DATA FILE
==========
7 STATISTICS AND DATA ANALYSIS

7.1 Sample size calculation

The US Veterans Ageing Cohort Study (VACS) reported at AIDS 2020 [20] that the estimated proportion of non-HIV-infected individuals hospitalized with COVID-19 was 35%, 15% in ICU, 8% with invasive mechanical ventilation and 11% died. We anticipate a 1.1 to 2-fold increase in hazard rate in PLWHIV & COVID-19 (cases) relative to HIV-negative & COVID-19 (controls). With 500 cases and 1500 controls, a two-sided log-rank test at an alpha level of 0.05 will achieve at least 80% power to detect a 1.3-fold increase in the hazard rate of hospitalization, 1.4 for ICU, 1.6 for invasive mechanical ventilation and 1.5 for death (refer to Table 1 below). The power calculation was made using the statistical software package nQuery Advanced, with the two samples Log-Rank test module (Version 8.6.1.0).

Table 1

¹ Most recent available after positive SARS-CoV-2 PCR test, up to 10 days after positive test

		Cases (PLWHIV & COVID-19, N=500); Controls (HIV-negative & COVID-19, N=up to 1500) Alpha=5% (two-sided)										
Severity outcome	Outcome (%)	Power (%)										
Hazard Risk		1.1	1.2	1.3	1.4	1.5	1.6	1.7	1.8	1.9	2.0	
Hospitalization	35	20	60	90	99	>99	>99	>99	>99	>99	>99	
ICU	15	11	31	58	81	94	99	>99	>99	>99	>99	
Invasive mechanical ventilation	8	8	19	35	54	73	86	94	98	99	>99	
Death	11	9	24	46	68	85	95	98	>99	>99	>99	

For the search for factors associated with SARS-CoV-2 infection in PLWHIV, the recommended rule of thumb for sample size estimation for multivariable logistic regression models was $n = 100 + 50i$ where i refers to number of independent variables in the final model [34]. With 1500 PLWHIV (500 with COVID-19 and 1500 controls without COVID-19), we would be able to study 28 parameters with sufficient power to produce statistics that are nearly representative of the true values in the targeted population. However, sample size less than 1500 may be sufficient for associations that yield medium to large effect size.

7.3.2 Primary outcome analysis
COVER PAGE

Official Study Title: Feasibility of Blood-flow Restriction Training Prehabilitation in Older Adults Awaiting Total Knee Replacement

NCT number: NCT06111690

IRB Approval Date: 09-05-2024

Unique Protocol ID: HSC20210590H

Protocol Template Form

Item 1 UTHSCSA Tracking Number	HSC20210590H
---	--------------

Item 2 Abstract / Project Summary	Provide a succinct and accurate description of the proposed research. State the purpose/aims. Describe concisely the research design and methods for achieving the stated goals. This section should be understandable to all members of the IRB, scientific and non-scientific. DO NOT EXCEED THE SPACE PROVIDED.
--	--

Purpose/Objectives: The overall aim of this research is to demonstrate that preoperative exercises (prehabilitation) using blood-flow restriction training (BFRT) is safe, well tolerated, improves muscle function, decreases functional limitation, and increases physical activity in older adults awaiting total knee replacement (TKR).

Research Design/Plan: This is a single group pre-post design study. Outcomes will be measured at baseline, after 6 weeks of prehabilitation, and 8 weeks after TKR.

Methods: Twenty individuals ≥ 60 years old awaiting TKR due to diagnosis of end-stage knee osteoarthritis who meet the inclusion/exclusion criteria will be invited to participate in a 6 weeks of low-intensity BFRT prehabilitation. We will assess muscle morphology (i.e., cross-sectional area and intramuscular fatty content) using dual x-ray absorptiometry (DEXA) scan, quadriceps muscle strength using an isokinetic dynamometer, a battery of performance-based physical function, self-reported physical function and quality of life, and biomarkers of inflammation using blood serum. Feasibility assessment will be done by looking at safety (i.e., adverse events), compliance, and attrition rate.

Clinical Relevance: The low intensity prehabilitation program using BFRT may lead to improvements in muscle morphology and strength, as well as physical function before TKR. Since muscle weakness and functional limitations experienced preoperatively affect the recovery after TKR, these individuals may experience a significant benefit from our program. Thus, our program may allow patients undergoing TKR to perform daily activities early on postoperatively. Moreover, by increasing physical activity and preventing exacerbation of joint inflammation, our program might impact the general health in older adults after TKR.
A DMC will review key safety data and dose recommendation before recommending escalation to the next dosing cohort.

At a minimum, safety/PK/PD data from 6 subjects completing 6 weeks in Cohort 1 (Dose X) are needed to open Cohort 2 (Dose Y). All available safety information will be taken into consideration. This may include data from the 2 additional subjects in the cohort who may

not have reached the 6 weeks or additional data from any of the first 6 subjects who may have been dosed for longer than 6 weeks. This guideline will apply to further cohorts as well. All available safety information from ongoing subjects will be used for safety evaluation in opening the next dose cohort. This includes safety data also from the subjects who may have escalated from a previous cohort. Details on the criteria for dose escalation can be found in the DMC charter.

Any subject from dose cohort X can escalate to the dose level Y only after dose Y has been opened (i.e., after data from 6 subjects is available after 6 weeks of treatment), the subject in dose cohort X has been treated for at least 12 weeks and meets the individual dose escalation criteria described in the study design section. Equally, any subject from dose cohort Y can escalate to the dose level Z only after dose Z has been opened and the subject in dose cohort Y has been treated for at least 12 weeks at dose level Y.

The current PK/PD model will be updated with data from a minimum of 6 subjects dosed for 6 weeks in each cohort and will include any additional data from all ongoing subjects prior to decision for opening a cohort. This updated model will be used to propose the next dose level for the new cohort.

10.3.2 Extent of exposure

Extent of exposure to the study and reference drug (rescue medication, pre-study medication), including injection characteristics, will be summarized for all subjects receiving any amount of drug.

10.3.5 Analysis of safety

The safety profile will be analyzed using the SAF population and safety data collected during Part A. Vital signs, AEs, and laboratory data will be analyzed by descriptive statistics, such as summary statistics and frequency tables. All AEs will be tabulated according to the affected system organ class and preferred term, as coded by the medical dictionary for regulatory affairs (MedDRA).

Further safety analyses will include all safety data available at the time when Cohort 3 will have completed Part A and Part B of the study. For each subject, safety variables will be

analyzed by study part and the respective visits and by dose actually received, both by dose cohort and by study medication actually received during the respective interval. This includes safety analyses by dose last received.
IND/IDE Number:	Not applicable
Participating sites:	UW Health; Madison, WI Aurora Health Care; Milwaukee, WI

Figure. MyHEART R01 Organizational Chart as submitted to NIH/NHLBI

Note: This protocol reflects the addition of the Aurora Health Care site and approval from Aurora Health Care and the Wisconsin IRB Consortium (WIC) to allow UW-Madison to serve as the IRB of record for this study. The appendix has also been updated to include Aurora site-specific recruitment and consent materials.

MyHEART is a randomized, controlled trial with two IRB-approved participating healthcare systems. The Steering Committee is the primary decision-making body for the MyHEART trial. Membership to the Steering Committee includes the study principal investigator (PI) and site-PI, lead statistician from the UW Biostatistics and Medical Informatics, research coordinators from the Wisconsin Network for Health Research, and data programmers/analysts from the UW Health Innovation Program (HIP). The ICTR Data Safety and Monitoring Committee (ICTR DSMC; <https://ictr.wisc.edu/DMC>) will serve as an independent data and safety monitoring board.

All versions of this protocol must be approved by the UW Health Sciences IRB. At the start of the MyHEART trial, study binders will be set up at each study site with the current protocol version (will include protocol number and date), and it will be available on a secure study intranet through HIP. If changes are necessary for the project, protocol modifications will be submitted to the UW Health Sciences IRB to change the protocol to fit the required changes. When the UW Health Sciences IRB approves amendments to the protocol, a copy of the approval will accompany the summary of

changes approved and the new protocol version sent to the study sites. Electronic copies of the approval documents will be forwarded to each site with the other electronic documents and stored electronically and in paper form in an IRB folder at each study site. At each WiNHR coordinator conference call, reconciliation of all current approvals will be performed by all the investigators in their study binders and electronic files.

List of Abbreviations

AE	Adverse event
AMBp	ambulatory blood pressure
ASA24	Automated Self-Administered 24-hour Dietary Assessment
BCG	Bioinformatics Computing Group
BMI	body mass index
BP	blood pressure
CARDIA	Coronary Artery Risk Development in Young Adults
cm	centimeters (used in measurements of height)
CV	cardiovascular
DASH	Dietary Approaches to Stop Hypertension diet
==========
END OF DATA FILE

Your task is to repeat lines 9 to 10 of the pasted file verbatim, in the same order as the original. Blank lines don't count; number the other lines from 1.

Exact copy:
Hospitalization	35	20	60	90	99	>99	>99	>99	>99	>99	>99	
ICU	15	11	31	58	81	94	99	>99	>99	>99	>99	